Finally, they built it
Since I’m doing some work internally on the website, there’s something I’ve begun to use in Thrive Architect that I thought was pretty cool.
If you’ve been with me awhile, you know that I am an avid user of Thrive Themes tools and I make heavy use of their Thrive Architect page builder. But, there was a big limitation that I often found annoying about it.
Each page was it’s own standalone island unto itself. You could do all the work to design some section of a page and make it look awesome, but the underlying code you had created was “stuck” on that one page. If you duplicated that section onto other pages, then each one was a separate thing.
Yes, Architect had the ability to save templates. In fact, you can save an entire page as a template, or you could save a section as a template. So, for example, if you do the work to create a pricing table, you could save that pricing table as a template and easily insert it on other pages with a few clicks.
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The problem was…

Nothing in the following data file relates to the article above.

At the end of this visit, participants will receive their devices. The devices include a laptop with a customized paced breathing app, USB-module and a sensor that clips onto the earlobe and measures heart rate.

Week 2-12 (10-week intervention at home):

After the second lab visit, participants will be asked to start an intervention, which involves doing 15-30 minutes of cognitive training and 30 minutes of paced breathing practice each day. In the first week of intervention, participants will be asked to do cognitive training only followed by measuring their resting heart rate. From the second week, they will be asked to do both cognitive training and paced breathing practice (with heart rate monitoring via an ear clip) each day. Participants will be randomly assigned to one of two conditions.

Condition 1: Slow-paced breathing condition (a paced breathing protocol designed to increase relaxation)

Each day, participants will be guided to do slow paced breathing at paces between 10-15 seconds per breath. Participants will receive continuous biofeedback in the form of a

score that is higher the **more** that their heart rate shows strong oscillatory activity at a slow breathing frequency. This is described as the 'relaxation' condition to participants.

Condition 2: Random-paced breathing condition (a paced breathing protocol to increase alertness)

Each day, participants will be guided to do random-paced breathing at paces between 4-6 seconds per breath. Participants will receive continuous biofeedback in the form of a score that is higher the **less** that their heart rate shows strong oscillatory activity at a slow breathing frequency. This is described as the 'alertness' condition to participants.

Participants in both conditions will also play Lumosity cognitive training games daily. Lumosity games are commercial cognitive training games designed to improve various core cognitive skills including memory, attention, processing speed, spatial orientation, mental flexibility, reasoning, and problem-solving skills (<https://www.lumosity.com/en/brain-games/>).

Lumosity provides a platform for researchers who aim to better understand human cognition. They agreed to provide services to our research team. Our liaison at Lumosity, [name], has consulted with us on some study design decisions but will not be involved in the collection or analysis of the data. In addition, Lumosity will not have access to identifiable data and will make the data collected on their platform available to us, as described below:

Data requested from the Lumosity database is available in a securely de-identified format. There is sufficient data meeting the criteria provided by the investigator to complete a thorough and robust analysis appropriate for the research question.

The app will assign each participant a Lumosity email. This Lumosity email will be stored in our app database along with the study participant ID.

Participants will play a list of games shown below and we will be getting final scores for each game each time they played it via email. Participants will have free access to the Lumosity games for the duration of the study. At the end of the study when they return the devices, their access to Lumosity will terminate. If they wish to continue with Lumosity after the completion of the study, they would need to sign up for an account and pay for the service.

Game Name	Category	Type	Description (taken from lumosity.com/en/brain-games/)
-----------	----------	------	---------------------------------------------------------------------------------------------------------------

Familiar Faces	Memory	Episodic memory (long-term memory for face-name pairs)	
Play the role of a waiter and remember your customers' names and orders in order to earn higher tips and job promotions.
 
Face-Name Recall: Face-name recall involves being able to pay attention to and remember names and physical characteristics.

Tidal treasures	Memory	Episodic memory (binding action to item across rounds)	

What happens if you make a change? For instance, if you created a pricing table and then you changed your prices, how do you edit that if that pricing table appears on multiple pages?
Well, you had to edit each one. One by one. And, it’s annoying.
Recently, Thrive Themes came out with an update which incorporated something called SYMBOLS.
Now, when I first saw this, I thought nothing of it. When I see the word symbols, I thought it was referring to the ability to insert icons and other special characters.
But, then their video came out which explained it. Actually, Symbols is EXACTLY the solution I wanted to this mass-edit problem.
In Thrive Architect, a SYMBOL is a page element that you have designed and then saved as a symbol. Then, you can insert that symbol anywhere, on any page. And you then have the ability to edit that symbol in one location and it will change across your whole website.
Admittedly, I don’t know why the hell they used the word “symbol” for that. It is confusing.
This allows you to have global elements across multiple pages designed with Architect and you have the ability to control it all from one central location.
So, now as I redo some aspects of the BMA site, I am moving some elements over to a symbol, therefore allowing me much more convenience later when it comes time to make an edit.
And I’m doing a strange and awkward happy dance as I do it.